Securing gRPC-based Microservices in .NET Core

Learn how to add authentication and authorization to gRPC for microservices in .NET Core.

Brought to you by @andrea.chiarelli

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Please let us know if you have any questions on this front!

Let me know your experience on securing gRPC in .NET Core!

In the last section, the CreateAuthorizedChannel method creates a GrpcChannel which uses an access token to set the Authorization header during requests. In this sample, I noticed that there was no logic for checking if the token is expired and then refreshing it if it is. I was wondering if there are any articles that show a best practice for doing this with CallCredentials and GrpcChannel class.

For example, is there a way for the GrpcChannel to validate the token before each request and then generate a new one if necessary?

I find this to be important because Auth0 limits the number of machine to machine tokens that can be generated each month. It would not be ideal to create a new one each time the program runs.

Hi @w1ll,
Thanks for reading my article and joining the Auth0 Community.

As mentioned in the article, for a production-ready application you need to implement a caching mechanism for the access token.
As far as I know, this is not related to CallCredentials and GrpcChannel classes. You should implement it in the GetAccessToken() method.
I’m afraid that currently, we have no article showing how to implement this caching mechanism. However, I hope that the approach outlined here is useful for your needs.

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Dear andrea,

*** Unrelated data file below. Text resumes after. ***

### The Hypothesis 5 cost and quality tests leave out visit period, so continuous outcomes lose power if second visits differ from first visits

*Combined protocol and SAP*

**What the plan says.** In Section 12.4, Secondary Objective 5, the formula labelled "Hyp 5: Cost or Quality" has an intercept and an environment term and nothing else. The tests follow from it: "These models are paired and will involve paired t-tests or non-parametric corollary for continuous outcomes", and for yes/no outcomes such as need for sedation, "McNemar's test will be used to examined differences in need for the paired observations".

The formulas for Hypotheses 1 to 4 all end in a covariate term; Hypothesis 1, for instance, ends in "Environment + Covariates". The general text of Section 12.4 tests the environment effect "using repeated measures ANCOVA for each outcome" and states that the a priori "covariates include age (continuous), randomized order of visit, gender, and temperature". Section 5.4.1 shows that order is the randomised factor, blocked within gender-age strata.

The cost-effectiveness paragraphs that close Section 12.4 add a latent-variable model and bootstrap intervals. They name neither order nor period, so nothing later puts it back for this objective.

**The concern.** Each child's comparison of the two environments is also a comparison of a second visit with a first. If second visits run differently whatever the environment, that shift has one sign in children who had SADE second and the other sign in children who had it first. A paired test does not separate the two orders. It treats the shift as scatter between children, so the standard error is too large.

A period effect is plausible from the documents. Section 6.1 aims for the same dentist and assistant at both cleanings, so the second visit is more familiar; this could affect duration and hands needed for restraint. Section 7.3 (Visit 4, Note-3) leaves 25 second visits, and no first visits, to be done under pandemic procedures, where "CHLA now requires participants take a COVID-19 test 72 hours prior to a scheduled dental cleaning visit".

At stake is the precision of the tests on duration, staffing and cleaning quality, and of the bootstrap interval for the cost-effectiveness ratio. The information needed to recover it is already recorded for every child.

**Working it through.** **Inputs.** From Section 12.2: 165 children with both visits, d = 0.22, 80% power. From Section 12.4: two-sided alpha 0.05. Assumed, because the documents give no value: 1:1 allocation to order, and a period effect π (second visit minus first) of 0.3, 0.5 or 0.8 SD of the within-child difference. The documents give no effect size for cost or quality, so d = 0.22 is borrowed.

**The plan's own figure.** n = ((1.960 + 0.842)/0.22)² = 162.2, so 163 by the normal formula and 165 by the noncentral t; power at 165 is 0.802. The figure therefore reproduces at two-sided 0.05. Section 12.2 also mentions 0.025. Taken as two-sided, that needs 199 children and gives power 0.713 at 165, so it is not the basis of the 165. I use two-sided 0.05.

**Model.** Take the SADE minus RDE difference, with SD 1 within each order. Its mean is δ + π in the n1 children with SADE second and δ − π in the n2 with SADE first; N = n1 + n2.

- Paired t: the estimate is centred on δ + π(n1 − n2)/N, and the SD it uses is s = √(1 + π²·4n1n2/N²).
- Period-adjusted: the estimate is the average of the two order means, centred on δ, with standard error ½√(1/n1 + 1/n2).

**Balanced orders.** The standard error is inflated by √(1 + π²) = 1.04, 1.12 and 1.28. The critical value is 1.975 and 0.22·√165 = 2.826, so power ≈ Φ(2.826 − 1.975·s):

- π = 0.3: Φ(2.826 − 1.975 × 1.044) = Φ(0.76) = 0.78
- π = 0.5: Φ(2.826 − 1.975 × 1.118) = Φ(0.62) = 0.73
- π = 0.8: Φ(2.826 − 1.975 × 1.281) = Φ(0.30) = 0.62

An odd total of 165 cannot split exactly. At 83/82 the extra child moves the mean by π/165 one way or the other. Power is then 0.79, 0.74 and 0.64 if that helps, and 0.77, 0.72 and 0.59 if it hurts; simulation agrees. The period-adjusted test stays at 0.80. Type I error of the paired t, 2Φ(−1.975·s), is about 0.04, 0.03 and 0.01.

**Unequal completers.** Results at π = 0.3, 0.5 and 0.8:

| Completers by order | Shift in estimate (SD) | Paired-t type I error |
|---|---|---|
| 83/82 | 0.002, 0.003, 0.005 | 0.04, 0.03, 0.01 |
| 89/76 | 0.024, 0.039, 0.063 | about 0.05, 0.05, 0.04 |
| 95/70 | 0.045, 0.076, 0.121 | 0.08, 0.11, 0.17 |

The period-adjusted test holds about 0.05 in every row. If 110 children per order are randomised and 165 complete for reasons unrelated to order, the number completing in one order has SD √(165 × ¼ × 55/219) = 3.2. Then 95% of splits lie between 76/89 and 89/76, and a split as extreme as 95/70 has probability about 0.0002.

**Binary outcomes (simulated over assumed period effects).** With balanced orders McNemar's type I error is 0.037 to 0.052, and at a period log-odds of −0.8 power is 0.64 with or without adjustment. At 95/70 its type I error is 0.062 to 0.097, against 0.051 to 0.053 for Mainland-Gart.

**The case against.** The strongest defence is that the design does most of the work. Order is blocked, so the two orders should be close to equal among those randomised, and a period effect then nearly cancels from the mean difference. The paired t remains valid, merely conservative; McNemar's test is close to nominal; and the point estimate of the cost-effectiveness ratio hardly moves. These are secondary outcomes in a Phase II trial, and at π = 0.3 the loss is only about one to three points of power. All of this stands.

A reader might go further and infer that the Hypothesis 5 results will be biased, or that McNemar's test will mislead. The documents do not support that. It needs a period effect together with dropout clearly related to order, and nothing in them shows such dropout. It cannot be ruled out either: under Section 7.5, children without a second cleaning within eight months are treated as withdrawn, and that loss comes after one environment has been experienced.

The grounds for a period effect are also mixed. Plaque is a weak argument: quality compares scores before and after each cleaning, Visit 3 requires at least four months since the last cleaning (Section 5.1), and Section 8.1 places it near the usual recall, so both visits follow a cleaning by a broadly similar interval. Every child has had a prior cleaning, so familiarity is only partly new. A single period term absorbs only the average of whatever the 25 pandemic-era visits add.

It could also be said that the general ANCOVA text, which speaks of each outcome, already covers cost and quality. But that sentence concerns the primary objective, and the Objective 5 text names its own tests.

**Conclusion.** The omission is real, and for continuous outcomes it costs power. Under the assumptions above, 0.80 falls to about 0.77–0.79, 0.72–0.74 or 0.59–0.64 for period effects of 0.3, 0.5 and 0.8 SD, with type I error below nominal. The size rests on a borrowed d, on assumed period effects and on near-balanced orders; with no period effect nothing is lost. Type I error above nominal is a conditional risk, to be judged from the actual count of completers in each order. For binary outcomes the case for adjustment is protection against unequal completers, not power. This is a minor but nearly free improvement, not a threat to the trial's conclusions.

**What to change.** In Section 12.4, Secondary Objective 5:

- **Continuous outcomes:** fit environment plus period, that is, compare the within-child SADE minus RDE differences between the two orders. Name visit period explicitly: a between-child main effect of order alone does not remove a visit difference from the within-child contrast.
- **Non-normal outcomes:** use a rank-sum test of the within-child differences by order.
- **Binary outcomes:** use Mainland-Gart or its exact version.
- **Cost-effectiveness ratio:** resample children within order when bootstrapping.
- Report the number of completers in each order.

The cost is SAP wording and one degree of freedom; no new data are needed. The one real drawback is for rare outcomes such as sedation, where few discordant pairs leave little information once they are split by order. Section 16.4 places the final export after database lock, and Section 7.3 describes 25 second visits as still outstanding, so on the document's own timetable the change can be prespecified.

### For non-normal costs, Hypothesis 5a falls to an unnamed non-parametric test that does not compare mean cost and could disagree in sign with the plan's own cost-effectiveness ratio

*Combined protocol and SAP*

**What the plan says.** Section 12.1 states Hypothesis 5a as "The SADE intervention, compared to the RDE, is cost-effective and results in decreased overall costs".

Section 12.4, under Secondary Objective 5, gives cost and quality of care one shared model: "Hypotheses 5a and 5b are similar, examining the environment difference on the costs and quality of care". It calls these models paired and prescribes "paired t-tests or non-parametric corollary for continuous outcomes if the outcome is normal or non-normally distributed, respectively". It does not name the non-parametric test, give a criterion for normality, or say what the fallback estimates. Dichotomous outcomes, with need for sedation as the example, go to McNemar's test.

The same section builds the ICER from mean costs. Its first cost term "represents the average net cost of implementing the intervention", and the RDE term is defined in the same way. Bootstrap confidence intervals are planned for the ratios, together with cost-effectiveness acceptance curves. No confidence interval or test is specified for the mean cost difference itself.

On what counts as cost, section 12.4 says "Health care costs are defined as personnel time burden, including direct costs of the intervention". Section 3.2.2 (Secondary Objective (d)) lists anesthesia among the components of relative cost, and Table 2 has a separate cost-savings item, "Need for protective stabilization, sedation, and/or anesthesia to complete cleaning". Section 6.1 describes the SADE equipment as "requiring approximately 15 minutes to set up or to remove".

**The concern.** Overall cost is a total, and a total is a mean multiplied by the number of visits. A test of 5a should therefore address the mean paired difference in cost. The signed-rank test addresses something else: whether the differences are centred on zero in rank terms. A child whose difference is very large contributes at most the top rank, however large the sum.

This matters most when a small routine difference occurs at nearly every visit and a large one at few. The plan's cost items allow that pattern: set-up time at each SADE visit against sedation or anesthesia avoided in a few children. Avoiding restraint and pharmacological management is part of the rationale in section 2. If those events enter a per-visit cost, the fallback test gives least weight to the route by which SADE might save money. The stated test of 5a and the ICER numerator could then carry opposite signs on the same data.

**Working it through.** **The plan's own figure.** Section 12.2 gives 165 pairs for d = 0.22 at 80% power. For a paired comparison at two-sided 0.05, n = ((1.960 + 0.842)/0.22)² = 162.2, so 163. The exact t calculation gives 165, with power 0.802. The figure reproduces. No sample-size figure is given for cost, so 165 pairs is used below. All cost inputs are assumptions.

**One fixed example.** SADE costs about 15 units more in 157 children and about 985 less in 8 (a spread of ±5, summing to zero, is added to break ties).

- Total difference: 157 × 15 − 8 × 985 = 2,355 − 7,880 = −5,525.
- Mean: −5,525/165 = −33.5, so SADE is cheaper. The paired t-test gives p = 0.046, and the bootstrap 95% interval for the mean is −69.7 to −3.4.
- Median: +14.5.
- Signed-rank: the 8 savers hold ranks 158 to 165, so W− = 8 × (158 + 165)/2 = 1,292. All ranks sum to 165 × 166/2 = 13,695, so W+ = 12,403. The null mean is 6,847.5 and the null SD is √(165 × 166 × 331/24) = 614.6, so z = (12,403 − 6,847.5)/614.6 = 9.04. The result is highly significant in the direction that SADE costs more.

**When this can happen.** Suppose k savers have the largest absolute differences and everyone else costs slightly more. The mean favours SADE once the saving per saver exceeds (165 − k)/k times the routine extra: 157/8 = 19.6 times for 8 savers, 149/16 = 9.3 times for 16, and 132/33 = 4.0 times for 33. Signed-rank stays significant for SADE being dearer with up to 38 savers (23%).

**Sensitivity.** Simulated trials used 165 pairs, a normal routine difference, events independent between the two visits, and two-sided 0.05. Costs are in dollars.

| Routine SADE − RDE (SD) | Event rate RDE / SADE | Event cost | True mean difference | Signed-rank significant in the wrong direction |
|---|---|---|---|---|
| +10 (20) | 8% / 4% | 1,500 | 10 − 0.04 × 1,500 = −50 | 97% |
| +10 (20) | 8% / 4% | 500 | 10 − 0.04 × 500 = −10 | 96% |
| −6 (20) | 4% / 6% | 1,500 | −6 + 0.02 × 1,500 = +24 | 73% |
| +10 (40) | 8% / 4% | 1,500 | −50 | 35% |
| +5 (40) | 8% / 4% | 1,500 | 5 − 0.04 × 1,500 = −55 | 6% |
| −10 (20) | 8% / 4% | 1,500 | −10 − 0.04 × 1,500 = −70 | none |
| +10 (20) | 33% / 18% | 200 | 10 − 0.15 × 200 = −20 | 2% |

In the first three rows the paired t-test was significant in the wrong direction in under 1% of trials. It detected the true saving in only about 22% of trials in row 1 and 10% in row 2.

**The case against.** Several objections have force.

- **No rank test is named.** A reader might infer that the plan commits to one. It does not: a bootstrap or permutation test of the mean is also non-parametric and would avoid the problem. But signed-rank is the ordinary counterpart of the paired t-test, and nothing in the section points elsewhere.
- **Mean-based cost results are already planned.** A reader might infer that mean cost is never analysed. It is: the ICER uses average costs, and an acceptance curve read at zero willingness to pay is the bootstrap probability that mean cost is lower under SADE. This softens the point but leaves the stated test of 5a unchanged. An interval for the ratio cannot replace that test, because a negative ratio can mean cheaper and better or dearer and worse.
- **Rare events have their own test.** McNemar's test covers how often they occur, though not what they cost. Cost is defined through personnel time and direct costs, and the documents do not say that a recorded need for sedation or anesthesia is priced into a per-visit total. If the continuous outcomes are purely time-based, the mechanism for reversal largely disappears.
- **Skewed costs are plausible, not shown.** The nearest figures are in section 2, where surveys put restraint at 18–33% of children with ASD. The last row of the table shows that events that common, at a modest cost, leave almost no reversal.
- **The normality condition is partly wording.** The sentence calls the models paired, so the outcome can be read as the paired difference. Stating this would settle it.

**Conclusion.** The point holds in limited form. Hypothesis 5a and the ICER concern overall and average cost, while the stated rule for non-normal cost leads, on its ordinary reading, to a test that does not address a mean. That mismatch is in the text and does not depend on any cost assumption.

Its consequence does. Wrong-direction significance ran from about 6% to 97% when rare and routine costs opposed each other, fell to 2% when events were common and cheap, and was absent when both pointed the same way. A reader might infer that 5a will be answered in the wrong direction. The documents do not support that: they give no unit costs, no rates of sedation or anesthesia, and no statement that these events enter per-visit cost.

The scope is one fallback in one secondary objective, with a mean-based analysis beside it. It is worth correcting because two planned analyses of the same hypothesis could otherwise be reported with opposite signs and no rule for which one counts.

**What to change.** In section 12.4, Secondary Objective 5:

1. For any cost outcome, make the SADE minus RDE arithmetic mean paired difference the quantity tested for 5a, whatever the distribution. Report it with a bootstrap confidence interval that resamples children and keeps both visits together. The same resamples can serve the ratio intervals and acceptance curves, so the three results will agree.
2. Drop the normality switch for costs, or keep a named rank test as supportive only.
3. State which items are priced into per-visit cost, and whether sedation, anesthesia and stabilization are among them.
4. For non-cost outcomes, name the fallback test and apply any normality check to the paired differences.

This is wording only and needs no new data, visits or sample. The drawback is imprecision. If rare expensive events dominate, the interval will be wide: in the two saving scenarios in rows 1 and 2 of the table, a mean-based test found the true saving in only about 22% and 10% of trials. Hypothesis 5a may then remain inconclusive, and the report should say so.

Great articles both Implementing Microservices with gRPC and .NET Core 3.1
and this one. You mentionned that both server and client “are meant to run on the server side, so both applications are not publicly accessible” (M2M scenario), therefore you are using Client Credentials Flow.

What about if the client and server are running on 2 separate computers?

Hi @karimgsaikali2, thank you for appreciating my articles and joining to the Auth0 Community!

Regarding your request, the requirement for the M2M scenario is that the client and the server run on the server side. This doesn’t mean that they need to run on the same server. They can run on different machines, provided that they are servers.

The basic principle is that both client and server are not public clients, that is, applications that cannot grant the confidentiality of their secrets. If you are implementing microservices, there are chances that you are creating applications that run on the server (not necessarily on the same server). So, they are good candidates for the M2M scenario.

I hope that this helps to clarify your concern.